Welfare Reform Blamed For Enrollment Drop Community Colleges Of Spokane Believe Job Requirement Forcing People To Give Up School
The Community Colleges of Spokane are blaming welfare reform’s push to put people back to work for a loss of brain power and an unexpected drop in student enrollment.
Officials with the popular college system said Washington’s new WorkFirst program helped keep as many as 236 students from getting a higher education this fall.
WorkFirst, which kicks in Nov. 1 for new recipients, forces those on welfare to work 20 to 35 hours a week or they lose their benefits.
The work may boost their incomes, but it cuts the time they have for school.
“What is the value of an education? I guess we’re all going to find out,” Donald Kolb, vice president of the colleges, said Friday. “Maybe education is being devalued for some people.”
Kolb said Spokane’s low unemployment rate also reduced fall enrollment because people with a job have less incentive for retraining.
The district, which began classes Sept. 18, enrolled 20,017 students at its three institutions: Spokane Community College, Spokane Falls Community College and the Institute for Extended Learning. That compared with 20,253 last year, for a difference of 236 students.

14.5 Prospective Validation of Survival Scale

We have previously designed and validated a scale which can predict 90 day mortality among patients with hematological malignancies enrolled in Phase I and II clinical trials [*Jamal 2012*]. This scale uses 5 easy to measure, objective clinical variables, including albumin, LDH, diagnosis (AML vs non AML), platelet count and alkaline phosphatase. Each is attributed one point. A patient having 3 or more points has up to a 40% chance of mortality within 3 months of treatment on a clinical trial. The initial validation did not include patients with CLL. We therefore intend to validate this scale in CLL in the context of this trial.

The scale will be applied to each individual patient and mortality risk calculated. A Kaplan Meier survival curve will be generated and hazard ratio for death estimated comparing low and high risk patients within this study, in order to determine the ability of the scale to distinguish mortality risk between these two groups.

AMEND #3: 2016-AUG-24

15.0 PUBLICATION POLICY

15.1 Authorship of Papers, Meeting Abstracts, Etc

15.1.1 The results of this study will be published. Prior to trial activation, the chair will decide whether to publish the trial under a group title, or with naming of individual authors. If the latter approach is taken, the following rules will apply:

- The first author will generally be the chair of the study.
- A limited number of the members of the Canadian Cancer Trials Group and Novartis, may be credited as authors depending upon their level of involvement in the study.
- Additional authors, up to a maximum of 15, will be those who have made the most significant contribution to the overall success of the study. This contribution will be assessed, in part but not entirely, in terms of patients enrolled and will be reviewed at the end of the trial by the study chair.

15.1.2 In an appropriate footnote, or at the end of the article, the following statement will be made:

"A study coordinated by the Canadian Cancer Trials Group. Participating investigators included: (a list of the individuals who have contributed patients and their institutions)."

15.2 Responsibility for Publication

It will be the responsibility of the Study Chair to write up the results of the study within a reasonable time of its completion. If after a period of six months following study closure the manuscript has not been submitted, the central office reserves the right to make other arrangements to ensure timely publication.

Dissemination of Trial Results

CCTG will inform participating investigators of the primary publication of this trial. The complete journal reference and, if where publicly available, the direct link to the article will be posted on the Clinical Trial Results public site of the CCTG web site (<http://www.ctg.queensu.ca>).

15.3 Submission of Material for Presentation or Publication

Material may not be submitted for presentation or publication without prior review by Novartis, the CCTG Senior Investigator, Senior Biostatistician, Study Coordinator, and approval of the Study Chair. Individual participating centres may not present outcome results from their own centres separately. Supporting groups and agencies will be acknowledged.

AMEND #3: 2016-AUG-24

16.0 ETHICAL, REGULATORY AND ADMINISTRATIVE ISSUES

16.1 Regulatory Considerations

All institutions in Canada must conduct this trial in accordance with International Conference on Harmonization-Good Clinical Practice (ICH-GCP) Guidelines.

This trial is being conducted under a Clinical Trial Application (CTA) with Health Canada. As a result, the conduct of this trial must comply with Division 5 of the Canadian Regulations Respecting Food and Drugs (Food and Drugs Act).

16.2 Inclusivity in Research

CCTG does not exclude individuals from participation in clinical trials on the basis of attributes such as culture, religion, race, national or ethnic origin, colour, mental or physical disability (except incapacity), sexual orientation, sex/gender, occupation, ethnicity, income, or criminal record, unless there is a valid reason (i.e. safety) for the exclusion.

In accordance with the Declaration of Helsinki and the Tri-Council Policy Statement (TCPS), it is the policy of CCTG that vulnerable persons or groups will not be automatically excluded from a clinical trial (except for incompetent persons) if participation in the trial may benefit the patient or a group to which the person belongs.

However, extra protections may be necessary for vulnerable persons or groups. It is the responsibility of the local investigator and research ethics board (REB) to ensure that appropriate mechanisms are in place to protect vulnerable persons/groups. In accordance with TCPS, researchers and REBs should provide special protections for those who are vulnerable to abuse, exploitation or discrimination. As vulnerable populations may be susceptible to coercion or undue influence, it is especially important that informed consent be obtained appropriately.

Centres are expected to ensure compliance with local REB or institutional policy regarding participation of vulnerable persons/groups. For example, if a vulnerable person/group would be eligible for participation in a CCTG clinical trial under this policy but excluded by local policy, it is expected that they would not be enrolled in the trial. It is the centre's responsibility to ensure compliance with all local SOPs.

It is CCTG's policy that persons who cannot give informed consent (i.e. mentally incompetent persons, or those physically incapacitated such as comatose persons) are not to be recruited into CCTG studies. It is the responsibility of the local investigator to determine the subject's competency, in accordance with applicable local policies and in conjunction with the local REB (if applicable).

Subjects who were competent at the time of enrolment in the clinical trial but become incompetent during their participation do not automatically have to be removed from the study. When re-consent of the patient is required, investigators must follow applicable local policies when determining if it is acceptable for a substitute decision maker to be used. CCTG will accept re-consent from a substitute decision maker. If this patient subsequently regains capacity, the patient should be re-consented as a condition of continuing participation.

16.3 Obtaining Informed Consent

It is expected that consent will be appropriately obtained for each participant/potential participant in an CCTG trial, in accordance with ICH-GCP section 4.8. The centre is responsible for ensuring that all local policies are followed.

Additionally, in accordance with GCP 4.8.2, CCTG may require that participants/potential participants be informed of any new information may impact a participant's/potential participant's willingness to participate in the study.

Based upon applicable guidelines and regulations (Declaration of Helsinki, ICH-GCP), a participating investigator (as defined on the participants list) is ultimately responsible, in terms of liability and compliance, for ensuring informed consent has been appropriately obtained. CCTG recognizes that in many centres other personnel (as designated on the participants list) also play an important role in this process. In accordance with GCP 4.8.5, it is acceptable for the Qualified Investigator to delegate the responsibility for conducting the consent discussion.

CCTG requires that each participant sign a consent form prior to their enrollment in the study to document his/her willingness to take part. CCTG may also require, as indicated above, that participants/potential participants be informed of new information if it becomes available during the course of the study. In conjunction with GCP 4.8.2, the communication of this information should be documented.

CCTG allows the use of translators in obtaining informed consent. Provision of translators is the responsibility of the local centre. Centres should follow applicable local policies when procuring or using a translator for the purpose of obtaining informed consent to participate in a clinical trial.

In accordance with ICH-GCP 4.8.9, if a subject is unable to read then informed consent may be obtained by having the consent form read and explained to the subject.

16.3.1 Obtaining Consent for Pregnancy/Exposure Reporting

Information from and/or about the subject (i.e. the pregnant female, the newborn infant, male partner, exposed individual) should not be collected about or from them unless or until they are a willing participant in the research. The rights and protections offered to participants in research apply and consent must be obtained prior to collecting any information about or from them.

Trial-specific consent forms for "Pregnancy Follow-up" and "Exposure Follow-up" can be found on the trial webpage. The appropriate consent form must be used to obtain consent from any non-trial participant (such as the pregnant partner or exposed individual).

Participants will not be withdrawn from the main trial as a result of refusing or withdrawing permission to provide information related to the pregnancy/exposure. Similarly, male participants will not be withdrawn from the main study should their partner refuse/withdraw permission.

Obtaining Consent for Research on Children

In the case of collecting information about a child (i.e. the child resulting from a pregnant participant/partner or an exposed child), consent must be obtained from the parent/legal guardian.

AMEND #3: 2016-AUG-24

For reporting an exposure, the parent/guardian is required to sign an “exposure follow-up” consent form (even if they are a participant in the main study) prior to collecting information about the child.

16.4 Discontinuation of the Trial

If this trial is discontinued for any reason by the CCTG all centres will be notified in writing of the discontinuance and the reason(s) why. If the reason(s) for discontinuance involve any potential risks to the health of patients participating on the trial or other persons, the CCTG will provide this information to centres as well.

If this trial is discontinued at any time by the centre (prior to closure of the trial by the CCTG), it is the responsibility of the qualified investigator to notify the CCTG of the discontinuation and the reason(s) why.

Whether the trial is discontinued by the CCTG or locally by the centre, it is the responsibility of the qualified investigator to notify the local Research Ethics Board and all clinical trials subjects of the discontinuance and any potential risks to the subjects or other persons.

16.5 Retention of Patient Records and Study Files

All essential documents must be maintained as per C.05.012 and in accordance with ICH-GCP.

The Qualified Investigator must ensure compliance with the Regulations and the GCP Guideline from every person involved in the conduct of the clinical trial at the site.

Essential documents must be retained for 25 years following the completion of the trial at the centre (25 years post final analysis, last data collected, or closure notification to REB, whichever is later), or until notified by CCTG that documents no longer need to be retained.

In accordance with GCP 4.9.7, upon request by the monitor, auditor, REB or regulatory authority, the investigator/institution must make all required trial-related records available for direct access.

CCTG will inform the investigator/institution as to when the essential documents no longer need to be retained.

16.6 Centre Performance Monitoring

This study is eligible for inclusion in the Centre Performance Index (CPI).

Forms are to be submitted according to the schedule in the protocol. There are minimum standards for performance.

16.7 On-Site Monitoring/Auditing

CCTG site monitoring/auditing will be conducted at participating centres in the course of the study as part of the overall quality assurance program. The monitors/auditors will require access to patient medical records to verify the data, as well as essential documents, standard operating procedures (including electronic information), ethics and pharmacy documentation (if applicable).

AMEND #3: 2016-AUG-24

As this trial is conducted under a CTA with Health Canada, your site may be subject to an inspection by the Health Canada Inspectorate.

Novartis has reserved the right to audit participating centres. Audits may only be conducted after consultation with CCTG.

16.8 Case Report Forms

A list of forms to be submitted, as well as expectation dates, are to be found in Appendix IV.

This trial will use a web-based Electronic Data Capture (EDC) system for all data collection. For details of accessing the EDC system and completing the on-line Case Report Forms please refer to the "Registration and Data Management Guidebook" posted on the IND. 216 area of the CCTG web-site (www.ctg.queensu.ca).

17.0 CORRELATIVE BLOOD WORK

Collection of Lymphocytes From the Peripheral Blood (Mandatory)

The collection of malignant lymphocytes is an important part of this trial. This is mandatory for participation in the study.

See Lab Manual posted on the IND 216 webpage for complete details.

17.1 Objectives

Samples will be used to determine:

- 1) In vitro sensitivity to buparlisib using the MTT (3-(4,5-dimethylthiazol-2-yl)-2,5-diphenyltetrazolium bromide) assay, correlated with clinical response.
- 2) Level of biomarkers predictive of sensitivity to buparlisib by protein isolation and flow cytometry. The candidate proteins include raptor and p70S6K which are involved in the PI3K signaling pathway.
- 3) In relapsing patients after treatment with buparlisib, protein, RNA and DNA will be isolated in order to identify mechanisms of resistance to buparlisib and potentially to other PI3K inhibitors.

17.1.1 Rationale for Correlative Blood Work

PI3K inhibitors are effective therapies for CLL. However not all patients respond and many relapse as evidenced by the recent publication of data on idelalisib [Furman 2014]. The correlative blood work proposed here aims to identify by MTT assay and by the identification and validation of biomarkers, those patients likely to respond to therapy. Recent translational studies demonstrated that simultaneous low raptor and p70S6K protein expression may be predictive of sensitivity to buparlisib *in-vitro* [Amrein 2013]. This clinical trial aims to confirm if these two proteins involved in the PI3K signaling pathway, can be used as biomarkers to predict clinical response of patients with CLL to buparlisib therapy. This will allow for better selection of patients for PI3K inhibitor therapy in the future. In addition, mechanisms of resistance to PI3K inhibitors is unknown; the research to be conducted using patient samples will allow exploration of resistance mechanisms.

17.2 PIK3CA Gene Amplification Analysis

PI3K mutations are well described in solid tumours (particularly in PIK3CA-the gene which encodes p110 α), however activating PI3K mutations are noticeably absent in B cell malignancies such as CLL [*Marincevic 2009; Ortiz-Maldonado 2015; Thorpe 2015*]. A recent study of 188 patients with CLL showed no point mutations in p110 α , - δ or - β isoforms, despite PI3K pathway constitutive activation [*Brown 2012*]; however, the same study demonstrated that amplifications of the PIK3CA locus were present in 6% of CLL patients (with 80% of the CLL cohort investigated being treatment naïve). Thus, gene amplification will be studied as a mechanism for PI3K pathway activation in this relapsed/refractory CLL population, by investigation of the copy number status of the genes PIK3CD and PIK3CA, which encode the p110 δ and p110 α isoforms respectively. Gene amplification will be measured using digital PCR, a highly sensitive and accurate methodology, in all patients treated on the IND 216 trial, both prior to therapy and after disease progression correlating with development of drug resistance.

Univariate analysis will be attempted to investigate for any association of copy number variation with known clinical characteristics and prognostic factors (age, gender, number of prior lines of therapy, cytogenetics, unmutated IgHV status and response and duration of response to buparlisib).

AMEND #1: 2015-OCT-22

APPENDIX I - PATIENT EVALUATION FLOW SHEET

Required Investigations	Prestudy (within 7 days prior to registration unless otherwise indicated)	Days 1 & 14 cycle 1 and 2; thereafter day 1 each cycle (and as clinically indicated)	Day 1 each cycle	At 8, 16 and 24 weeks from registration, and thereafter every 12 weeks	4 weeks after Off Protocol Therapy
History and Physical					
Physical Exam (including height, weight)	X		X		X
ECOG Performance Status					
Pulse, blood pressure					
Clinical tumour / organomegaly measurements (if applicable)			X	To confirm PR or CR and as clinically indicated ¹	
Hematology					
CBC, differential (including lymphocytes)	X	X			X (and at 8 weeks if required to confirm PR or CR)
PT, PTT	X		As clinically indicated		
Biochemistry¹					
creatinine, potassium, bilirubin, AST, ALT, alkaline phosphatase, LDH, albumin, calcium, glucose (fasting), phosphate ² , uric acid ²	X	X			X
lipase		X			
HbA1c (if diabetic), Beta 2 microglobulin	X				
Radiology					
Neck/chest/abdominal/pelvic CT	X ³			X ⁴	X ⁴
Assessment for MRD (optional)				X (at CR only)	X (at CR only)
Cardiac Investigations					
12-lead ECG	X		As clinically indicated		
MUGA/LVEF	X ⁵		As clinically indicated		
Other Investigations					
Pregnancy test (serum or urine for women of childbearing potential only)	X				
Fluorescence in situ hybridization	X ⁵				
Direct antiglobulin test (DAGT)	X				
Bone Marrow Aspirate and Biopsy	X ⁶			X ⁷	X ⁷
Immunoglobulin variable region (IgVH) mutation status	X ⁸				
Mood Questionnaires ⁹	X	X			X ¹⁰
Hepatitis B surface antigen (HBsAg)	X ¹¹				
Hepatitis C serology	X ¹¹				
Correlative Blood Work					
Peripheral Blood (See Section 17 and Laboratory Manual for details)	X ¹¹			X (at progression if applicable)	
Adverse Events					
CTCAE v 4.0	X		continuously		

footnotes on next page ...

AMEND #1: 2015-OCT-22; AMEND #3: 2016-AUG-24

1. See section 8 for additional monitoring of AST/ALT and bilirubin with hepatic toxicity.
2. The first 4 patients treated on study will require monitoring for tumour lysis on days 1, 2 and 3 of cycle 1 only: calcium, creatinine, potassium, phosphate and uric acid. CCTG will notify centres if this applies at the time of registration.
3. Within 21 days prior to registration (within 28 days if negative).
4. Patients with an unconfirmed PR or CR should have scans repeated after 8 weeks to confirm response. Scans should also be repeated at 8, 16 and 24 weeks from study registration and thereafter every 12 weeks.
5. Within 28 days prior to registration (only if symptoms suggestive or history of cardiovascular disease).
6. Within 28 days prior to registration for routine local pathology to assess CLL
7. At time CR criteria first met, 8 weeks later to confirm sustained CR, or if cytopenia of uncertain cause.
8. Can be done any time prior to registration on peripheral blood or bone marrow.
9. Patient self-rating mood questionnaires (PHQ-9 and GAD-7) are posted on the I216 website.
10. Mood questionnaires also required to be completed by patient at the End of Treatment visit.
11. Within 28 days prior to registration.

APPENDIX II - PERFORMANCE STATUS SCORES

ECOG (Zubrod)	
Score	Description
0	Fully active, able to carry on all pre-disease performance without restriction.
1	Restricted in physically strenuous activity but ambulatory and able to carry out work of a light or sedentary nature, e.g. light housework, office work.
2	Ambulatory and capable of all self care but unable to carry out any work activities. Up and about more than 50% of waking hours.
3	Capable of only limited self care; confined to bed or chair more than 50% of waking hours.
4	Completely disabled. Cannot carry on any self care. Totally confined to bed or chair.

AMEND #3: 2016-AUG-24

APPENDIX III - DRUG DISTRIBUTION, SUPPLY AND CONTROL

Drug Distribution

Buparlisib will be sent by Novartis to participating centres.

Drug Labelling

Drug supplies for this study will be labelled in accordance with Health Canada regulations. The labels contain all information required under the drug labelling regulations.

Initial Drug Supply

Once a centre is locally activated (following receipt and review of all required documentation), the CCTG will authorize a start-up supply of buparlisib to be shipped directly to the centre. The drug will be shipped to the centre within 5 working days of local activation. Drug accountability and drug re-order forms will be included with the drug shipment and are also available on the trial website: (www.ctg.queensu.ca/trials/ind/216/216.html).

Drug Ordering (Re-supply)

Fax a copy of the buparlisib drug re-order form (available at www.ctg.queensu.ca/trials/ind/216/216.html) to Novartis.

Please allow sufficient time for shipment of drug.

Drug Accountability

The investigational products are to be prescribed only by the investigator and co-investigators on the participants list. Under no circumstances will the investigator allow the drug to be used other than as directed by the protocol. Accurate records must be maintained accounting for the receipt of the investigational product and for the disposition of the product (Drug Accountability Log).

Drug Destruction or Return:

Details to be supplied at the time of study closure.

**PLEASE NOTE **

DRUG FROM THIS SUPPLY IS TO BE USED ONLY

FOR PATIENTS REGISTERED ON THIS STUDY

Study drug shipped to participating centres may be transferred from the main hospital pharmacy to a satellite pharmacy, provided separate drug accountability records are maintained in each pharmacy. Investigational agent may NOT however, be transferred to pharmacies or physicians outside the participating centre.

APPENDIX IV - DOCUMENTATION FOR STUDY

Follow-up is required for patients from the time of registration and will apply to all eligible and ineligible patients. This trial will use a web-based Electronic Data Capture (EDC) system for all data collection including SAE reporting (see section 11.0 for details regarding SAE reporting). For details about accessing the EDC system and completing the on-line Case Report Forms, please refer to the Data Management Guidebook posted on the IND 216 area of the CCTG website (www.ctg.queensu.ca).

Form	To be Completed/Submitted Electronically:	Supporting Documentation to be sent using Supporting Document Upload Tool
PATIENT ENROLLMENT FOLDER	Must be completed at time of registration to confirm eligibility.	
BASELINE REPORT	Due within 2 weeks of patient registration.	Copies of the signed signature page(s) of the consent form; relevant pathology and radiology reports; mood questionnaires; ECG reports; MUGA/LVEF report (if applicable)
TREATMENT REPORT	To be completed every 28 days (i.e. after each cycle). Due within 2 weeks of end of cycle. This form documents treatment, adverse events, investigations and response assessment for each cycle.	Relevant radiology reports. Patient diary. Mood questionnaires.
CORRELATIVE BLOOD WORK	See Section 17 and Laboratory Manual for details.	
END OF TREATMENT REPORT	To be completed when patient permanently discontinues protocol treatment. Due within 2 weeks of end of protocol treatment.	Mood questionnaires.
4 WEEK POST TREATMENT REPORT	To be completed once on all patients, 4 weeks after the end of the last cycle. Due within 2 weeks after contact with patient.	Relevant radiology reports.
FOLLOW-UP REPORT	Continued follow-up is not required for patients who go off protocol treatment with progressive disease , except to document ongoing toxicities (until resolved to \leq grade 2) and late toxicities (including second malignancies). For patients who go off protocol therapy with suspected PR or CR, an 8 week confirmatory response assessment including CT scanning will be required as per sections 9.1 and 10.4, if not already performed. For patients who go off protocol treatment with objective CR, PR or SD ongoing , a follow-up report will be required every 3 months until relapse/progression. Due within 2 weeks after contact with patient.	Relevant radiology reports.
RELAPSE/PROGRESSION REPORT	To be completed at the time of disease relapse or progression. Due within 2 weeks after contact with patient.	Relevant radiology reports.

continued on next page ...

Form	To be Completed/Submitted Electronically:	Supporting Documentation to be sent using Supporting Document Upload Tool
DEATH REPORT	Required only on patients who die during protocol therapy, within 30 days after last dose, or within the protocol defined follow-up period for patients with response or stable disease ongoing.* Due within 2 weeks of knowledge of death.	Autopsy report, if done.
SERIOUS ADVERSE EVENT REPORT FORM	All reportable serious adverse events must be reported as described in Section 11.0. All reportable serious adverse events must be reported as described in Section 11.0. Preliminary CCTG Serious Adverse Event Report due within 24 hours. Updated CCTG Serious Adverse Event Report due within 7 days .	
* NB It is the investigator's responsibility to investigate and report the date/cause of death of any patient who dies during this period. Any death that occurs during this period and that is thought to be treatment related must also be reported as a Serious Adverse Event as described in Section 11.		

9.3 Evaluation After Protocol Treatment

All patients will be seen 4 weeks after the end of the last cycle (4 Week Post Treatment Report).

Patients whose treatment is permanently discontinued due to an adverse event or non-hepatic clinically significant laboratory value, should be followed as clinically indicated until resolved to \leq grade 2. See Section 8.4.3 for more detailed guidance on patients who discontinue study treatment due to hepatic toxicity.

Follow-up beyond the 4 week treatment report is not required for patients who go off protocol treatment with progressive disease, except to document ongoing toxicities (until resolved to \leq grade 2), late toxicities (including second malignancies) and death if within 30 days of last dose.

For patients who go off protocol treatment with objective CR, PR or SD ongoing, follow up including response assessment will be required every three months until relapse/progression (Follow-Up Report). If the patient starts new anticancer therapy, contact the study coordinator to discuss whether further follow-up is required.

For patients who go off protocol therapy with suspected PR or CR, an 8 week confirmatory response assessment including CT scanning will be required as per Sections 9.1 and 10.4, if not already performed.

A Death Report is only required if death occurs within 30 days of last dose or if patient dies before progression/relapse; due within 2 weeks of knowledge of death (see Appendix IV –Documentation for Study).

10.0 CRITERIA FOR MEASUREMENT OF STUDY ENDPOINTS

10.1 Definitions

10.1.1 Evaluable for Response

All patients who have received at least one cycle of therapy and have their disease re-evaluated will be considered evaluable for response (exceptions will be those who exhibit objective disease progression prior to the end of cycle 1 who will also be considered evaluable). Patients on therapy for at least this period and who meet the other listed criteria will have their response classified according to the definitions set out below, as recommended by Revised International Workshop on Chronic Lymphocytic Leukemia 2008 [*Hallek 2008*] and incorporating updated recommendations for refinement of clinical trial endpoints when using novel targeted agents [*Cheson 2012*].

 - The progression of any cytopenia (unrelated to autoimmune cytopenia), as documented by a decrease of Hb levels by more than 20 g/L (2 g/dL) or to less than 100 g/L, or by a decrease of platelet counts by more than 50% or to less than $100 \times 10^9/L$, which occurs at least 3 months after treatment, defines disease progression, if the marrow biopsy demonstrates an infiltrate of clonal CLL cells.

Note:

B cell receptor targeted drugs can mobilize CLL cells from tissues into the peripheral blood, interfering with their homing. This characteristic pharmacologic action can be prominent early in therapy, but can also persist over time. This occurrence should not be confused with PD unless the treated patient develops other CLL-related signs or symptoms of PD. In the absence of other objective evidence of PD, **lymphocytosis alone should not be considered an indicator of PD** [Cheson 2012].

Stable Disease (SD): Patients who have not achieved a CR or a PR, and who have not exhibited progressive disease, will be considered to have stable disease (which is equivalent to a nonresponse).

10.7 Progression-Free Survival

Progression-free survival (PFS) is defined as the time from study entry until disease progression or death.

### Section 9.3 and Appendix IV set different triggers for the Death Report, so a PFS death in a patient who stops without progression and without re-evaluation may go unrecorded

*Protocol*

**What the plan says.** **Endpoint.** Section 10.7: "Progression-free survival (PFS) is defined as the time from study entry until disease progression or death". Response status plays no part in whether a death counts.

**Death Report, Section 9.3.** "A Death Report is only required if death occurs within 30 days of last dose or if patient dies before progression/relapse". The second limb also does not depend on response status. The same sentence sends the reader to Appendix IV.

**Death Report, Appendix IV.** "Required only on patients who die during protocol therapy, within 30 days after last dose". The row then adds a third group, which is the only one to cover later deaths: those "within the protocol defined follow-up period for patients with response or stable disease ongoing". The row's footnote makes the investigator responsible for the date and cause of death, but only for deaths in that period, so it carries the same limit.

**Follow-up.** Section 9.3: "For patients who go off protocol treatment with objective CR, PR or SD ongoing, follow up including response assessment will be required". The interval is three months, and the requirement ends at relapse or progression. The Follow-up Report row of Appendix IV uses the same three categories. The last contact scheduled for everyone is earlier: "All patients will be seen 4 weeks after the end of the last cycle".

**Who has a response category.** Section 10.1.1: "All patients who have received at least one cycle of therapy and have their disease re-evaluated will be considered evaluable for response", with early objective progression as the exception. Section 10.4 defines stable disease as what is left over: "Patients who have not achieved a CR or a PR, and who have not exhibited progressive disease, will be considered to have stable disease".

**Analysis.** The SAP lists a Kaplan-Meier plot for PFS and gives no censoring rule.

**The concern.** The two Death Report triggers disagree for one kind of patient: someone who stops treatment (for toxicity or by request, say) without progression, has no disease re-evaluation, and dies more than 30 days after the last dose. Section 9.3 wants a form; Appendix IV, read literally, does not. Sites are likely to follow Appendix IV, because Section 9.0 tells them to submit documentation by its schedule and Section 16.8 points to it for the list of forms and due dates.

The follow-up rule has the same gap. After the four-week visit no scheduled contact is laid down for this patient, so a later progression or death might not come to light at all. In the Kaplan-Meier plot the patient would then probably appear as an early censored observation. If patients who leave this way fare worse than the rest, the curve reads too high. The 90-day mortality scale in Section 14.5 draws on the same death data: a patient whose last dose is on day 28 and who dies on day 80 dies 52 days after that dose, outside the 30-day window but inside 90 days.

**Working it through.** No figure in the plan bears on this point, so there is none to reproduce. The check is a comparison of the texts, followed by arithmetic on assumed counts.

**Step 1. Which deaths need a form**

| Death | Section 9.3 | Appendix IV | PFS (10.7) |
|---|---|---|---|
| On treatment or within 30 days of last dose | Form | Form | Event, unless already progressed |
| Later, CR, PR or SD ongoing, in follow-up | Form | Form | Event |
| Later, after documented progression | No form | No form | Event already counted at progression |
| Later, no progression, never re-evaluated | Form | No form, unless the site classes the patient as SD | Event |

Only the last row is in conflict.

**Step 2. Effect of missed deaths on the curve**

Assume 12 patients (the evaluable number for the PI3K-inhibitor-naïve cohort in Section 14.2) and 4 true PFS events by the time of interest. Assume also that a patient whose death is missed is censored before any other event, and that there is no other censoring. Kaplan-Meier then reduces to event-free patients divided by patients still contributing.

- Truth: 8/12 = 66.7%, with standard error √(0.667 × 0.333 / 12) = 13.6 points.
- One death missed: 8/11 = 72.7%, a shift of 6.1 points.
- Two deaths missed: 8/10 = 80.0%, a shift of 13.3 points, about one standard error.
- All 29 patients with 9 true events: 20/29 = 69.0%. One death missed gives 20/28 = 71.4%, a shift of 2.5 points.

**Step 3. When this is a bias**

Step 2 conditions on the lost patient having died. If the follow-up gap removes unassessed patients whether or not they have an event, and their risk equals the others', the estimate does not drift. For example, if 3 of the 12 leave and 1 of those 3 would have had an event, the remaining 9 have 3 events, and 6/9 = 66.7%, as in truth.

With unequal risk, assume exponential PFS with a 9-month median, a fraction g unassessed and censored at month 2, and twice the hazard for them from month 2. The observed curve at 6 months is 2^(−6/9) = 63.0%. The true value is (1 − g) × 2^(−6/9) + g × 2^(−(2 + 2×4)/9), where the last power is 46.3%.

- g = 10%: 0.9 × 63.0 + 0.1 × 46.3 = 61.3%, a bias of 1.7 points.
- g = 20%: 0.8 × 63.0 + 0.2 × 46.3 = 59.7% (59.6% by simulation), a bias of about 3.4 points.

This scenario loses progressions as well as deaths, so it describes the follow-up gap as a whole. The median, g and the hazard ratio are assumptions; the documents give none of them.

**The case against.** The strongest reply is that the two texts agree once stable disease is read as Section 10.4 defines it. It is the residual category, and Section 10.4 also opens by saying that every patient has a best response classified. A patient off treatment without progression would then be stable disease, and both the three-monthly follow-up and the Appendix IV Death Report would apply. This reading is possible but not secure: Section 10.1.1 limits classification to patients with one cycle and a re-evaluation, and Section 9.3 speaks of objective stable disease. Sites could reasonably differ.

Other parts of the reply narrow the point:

State lawmakers fund the district based on the number of full-time students, defined as 15 credit hours per quarter.
The state expected the district to enroll the equivalent of 3,846 full-time students. But the colleges enrolled 3,760, or 86 students below projections.
Unless enrollment goes up, the Legislature next spring could reduce the tax dollars going to Spokane’s community colleges.
Kolb said the colleges will lure students back by adjusting classes to fit work schedules and by working with the state Department of Social and Health Services to encourage welfare recipients to stay in school.
“My advice to folks is to be as flexible as possible, sit down and talk with your school counselor and our staff,” said Carl McMinimy, deputy regional administrator for DSHS in Spokane. “We really need to be on the students’ side.”
Pam Praeger, WorkFirst coordinator for the college system, said some students on welfare have wrongly assumed they had to drop out to keep their benefits. For instance, welfare recipients in their second year of a state-approved training program can finish the academic year without losing their benefits.
About 20 percent of full-time students at Spokane Community College received welfare benefits last year, Praeger said. About 14 percent of those enrolled at the Falls and Institute for Extended Learning got benefits.